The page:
New Zealand King Salmon is a significant part of the Top of the South community, and one group charged with engaging with that community is the Marlborough Smart and Connected Aquaculture Harmony Group.
Marlborough’s Smart and Connected organisational template was established to reinvigorate community spirit and encourage more cohesive sector groups by improving communication between, and within, industries.
The mission statement for the Harmony group is to provide “genuine, meaningful and respectful engagement between the Marlborough community and the aquaculture industry”.
NZKS Environmental Project Manager and Harmony member Karen Mant says the group has made a lot of headway since the group began, engaging with the community as well as with industry members to promote sustainable aquaculture.
“One of the most beneficial things is networking with others in the group, sharing ideas and information to gain an awareness of the aquaculture industry and achieve the common goal of sustainable aquaculture.”
In March the group held its inaugural Aquaculture Week – involving mussels, salmon and oysters – which aimed to connect with the community and showcase Marlborough’s local aquaculture industry.
The week included a public event in central Blenheim where various aquaculture companies showcased their products with interactive displays, cooking and mussel opening demonstrations, and – of course – salmon tastings. Other related organisations like NIWA and Aquaculture NZ were also involved.
Mussel Appreciation Day (MAD) was held in the lead-up to the annual Havelock Mussel and Seafood Festival on the Friday, with public tours of local mussel processing facilities, and visits to local primary schools.
Harmony member Debbie Stone of the Marine Farming Association says Aquaculture Week was a success, with a range of activities and displays that attracted a lot of public attention, as well as media including TVNZ programme 7 Sharp.
“It was about making everybody more aware of the aquaculture industry, its contribution to Marlborough, and it fabulous products as well.”
Karen says it was important for NZKS to have a presence at the event, which included being able to answer people’s questions on any topic.“It was a great industry event, lots of the public came along and it was well received.”
Harmony group chair Hans Neilson, who also organises the Havelock Mussel and Seafood Festival, says Marlborough’s aquaculture industry is proactively putting resources and people towards driving the community engagement process, and it’s also striving to be inclusive within the aquaculture sector.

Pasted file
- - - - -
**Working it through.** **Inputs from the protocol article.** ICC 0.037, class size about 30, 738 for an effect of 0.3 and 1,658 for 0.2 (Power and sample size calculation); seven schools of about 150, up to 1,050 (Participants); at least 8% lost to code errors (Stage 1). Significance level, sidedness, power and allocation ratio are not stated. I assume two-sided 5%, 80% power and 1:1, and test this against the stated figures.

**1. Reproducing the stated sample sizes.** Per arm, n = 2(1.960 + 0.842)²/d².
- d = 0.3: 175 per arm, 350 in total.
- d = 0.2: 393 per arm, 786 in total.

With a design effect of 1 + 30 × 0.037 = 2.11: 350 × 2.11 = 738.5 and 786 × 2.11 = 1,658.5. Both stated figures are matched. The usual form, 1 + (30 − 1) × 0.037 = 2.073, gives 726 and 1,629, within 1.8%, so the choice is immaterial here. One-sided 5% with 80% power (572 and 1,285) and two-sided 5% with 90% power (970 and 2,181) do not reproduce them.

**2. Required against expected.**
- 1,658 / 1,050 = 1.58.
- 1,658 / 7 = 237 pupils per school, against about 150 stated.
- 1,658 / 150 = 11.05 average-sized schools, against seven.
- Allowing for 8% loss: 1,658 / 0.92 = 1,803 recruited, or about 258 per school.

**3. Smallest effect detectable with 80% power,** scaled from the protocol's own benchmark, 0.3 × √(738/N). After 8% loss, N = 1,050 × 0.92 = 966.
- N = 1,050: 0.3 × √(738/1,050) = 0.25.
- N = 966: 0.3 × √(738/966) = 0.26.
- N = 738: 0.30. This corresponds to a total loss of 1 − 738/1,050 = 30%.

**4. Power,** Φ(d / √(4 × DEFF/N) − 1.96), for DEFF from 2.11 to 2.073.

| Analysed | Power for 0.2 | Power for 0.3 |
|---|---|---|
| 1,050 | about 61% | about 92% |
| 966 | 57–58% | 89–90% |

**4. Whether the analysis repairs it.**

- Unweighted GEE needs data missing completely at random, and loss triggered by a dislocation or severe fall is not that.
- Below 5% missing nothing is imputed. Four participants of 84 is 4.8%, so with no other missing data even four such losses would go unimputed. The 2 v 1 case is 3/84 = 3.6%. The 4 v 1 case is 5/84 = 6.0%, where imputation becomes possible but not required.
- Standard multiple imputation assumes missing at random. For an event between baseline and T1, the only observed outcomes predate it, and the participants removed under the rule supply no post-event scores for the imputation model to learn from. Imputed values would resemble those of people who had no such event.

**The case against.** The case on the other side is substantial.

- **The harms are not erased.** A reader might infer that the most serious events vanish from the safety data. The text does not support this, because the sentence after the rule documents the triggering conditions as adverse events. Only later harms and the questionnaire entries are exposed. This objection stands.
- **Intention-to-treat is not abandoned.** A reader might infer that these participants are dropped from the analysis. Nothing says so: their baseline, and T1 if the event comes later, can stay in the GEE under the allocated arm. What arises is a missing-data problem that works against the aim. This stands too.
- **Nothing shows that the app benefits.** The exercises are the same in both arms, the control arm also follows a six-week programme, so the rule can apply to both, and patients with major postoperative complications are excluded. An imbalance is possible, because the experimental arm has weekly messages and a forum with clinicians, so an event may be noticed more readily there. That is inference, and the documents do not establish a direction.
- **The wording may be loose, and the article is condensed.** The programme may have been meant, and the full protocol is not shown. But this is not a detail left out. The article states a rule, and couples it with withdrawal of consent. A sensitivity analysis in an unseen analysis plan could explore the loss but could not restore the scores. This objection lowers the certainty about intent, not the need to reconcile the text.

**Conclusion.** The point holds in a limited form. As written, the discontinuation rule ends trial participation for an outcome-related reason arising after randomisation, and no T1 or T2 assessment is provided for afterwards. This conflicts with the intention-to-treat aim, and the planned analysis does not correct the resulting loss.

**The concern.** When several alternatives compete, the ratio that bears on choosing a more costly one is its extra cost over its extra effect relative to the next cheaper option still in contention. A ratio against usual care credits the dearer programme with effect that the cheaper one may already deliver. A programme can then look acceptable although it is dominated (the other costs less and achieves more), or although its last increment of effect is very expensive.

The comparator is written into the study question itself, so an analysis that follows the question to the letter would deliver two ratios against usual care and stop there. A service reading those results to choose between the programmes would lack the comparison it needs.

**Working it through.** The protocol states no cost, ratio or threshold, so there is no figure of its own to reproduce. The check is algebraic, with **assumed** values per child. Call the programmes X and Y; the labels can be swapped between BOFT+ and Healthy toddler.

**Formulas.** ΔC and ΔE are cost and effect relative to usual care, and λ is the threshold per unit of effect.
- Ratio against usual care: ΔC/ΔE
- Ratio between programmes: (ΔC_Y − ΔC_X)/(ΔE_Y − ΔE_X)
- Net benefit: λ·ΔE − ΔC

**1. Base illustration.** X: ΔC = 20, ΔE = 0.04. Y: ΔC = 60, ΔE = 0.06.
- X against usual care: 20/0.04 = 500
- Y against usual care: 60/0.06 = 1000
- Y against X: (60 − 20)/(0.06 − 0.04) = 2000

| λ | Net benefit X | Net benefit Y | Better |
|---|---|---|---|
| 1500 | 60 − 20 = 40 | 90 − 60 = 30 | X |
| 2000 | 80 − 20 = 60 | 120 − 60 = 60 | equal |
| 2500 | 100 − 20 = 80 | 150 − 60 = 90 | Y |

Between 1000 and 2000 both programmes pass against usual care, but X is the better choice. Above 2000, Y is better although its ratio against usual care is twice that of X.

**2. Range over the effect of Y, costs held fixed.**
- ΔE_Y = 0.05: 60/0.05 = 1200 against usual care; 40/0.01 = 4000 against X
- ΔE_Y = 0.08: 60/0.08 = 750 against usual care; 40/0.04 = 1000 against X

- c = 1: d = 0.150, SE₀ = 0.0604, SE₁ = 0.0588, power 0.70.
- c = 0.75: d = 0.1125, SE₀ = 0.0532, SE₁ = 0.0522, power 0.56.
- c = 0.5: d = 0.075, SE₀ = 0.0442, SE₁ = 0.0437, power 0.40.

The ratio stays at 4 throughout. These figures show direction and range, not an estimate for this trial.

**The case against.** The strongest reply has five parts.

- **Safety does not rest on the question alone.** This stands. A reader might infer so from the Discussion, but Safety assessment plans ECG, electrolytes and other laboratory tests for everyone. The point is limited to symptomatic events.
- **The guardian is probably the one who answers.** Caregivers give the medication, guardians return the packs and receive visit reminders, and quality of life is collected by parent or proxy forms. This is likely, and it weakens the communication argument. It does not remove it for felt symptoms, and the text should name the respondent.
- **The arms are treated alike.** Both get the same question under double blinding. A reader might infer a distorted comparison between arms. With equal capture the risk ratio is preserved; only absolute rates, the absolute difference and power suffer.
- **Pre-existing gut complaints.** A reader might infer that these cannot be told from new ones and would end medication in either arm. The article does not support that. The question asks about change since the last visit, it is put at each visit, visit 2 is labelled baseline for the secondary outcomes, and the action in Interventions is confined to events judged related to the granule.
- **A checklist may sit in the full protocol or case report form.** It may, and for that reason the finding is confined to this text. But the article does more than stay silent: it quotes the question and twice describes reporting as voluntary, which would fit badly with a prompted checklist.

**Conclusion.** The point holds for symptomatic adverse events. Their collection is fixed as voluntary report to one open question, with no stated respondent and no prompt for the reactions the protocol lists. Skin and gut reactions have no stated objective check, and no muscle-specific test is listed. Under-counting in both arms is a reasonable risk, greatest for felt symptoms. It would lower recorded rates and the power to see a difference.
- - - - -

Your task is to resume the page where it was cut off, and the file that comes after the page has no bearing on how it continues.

“It’s about an open attitude and a sincere attempt to engage people, and improving as an industry.”
“What sets this aside from the past, or other industries, is a real willingness on industry’s behalf to drive this forward and progress it and make it better.”
The Harmony group will hold Aquaculture Week again next year, building on the success of the first event, Hans says.
“Right from the start this was a long term thing and we’ll start to develop it and see where we can take this concept.”
Another community engagement initiative that is currently being developed for the Harmony group is the Balanced Scorecard. This concept is an online “dashboard” of measurable information, including environmental, labour, sponsorships etc that the public has access to.
The Scorecard will include data and metrics to do with each strand of aquaculture.
“The aim of Balanced Scorecard is about being open and transparent to the public,” says Karen.
“As an aquaculture industry we need to ensure that we can align the various measures to make metrics meaningful, clearly report the data and ensure it’s consistent over time.”
Hans says this “kernel of an idea” is beginning to take shape after a lot of work, and is almost at the stage where it can be socialised in an “open engagement process” to gauge what value the public see in it, and what can be added or changed.